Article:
Information Wants to Be Free

I'm not going to comment much on my employer's salons except to say that I've been to them, and there's no scandal there.  At the paid ones, where the journalists talk, the journalists dictate what we say, and the sponsors are told they have no control.  At the unpaid salons, it's--well, it's an off the record briefing, of the sort that every other journalist is well familiar with.  Either way, I've never said or done anything that I wouldn't say at a regular interview, and neither have the other journalists.

But this Jack Shafer article is just silly.  Off the record conversations allow journalists to get much deeper understanding of what's going on. That's why journalists talking to their friends about their jobs at companies of interest to the journalist talk off the record.  I'm sure that Jack Shafer has done this, or else he doesn't have any friends in the media.

Now, there are journalists that get carried away with the excitement of an off-the-record conversation.  Subjects can lie just as easily off the record as on it.  But it's absurd to say that the only worthwhile conversations between journalists and the powerful are on the record.  Off the record conversations allow politicians to say things that they cannot say publicly because the Fed Chairman or the Secretary of State or the Schools Chancellor cannot be seen to say certain things as they are trying to affect outcomes--they are, as the economists like to say, endogenous to the system.  Restricting their ability to explain things off the record would restrict the supply of information available, not expand it.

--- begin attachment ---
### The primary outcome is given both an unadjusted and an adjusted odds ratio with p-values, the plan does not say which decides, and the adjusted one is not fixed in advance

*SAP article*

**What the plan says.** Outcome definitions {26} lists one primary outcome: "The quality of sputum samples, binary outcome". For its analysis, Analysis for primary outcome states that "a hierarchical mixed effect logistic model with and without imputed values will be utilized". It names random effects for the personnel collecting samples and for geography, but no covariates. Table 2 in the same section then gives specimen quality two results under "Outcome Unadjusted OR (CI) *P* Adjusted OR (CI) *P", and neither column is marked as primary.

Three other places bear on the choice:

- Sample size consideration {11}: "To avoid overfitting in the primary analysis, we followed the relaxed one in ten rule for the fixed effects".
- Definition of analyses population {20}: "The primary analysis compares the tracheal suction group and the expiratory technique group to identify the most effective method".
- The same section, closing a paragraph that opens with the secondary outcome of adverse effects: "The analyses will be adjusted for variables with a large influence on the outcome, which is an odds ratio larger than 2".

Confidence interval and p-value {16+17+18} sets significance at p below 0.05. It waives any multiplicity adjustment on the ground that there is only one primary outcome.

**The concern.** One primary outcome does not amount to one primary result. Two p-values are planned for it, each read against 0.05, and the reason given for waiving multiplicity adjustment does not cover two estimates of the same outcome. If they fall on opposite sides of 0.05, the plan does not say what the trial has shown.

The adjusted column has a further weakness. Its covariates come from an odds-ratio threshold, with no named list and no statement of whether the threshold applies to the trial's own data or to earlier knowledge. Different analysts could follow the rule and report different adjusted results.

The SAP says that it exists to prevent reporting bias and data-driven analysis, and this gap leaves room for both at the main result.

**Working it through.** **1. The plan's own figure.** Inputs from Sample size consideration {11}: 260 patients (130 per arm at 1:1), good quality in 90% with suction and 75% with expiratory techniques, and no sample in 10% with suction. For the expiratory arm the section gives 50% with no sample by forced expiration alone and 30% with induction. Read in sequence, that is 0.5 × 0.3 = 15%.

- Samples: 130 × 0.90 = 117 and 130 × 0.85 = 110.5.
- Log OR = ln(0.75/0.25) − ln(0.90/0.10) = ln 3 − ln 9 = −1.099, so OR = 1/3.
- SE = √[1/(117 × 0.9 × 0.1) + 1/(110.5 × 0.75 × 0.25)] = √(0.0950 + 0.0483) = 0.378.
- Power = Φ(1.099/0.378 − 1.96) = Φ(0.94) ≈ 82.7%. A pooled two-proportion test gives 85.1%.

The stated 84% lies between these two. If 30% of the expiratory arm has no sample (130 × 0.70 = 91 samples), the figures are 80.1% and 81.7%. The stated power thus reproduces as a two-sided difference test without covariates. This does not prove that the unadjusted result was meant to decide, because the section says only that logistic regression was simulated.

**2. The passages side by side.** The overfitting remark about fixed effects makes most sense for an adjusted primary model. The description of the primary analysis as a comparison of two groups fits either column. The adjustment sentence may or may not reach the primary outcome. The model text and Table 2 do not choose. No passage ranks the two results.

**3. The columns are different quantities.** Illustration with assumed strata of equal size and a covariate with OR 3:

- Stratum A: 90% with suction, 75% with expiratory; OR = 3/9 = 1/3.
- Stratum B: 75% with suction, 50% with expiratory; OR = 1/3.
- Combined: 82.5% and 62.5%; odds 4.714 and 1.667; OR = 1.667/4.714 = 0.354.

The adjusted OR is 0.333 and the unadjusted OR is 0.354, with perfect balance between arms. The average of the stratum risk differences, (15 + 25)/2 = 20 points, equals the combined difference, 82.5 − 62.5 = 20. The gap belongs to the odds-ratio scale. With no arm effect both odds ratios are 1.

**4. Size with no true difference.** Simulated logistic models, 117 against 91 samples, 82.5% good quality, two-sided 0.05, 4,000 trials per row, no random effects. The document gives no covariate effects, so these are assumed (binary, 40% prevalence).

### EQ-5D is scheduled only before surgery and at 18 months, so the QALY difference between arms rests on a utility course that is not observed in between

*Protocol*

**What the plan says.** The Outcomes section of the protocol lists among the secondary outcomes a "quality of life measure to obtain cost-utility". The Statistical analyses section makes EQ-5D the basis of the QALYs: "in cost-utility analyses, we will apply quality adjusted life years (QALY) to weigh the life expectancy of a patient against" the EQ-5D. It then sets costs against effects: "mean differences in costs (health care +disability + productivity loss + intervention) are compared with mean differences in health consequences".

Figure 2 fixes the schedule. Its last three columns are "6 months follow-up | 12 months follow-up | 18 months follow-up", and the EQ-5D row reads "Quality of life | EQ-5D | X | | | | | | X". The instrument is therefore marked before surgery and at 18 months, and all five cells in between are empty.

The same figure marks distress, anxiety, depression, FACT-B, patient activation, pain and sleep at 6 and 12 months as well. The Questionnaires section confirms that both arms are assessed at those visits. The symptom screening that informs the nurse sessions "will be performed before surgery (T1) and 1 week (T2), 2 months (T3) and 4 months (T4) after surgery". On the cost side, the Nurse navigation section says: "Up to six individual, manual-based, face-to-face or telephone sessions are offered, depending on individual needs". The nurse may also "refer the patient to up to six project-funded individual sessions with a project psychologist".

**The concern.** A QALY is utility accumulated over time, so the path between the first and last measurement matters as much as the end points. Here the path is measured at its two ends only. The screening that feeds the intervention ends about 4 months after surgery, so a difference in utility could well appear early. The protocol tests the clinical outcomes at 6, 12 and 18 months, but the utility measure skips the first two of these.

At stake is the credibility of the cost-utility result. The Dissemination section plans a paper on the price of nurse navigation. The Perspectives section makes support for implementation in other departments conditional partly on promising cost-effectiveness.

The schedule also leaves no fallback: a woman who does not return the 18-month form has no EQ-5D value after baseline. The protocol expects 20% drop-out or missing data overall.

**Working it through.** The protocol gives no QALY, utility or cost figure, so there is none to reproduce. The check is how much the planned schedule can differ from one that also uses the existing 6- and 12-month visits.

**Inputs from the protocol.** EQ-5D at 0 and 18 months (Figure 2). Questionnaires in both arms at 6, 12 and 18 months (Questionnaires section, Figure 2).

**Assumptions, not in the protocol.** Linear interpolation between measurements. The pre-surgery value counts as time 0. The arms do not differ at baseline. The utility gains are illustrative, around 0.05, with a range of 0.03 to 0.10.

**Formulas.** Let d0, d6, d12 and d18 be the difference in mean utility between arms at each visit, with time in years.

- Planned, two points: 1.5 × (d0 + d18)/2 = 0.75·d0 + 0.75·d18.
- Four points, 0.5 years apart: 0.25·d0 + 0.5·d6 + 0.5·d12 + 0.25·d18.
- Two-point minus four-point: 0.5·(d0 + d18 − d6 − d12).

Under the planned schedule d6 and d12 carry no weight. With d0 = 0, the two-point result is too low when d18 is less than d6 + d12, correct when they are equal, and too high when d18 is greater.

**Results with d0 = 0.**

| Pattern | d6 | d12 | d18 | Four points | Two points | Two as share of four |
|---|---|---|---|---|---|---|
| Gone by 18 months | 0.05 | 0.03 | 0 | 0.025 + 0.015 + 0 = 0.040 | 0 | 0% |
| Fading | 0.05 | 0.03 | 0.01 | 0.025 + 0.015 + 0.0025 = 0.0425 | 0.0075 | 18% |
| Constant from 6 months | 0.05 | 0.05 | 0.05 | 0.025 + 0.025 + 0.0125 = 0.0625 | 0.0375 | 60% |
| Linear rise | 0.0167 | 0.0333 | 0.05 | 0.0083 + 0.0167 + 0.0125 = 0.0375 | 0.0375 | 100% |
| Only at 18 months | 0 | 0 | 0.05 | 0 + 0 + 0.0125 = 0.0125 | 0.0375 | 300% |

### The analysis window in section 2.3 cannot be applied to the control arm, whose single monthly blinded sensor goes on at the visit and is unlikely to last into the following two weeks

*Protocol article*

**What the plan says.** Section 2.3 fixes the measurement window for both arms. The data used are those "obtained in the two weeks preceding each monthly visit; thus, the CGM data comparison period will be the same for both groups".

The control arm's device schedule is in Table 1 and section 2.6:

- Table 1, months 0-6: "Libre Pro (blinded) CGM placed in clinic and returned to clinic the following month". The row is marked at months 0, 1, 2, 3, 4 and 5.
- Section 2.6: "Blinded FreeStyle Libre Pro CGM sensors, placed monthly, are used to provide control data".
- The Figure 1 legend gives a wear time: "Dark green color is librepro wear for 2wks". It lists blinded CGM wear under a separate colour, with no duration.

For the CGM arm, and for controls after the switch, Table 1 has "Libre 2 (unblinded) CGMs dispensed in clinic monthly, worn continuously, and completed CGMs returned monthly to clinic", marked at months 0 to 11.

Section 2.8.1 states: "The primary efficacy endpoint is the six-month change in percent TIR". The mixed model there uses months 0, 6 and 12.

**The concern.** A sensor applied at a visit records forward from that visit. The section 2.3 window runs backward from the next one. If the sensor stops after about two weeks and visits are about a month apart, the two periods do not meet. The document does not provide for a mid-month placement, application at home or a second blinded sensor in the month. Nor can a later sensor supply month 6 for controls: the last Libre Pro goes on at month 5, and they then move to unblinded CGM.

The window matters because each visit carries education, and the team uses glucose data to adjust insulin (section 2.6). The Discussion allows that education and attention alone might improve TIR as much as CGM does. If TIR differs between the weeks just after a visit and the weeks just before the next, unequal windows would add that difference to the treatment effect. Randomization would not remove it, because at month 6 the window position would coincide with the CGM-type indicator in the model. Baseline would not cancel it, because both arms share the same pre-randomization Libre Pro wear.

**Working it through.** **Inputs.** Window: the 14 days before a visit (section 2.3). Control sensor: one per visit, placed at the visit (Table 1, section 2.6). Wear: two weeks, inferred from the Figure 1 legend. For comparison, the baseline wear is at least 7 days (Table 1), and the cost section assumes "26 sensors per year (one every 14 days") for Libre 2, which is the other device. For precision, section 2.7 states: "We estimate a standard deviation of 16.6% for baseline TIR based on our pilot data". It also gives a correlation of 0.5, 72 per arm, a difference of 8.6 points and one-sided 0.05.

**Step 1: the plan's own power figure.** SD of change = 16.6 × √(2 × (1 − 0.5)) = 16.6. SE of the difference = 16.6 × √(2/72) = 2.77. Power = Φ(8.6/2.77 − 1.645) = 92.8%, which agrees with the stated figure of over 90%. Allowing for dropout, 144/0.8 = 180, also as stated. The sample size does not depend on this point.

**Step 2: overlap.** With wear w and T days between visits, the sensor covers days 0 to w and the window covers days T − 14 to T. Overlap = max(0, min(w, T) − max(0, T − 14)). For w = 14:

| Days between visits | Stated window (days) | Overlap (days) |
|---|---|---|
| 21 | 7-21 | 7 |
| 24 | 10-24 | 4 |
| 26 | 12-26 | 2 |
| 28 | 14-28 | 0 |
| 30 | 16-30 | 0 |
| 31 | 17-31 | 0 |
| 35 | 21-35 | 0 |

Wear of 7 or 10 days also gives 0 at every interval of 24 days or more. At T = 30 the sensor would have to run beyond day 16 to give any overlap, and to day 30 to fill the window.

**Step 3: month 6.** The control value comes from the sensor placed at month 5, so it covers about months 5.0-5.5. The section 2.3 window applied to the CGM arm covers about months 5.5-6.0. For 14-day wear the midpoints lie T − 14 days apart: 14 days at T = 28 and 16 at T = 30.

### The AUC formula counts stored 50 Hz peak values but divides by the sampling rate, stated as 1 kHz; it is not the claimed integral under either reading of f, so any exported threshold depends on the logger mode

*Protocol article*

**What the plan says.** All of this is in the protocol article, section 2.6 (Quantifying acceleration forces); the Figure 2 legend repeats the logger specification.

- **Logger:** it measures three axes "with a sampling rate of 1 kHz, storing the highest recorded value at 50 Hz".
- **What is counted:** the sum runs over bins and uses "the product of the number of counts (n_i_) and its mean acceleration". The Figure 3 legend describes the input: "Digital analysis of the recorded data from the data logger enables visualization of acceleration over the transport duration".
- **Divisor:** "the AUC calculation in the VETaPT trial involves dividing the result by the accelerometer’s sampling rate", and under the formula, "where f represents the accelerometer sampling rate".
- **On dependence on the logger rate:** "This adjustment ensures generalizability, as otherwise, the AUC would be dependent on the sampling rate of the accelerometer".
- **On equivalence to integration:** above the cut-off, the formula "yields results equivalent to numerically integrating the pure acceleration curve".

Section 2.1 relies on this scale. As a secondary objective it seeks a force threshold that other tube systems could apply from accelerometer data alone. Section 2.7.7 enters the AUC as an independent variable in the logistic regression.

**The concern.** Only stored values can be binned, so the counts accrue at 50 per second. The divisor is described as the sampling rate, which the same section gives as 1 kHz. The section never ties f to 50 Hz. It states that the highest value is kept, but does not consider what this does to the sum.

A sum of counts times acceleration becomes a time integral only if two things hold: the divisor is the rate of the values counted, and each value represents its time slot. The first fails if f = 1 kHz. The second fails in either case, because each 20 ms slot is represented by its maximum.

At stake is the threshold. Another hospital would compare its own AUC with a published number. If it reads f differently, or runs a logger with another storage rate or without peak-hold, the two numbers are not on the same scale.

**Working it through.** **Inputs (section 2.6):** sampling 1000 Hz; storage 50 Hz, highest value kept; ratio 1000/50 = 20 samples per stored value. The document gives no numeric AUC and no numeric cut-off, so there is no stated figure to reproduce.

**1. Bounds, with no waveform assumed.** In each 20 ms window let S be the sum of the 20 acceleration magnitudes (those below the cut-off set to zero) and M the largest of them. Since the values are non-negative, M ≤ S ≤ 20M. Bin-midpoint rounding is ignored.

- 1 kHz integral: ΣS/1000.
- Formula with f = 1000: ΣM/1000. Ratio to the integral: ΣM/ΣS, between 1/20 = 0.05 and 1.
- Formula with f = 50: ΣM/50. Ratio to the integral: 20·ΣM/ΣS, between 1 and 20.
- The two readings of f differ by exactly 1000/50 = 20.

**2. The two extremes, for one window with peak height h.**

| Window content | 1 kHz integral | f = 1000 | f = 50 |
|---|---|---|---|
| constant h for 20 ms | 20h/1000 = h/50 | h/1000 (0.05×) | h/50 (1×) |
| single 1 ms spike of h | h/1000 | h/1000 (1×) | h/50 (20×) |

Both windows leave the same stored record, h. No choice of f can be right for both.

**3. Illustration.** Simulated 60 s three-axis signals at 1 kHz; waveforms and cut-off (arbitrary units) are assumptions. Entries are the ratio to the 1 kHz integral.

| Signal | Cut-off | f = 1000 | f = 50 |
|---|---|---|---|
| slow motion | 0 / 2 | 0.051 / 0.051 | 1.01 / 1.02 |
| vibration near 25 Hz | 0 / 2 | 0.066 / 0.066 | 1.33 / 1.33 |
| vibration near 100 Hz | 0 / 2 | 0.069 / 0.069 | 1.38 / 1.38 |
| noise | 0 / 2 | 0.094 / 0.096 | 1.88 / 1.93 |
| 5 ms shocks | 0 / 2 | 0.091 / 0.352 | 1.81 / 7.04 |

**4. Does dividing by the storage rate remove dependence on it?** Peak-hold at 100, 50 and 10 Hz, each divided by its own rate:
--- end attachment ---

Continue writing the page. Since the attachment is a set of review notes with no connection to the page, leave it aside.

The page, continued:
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Megan McArdle is a columnist at Bloomberg View and a former senior editor at The Atlantic. Her new book is The Up Side of Down.

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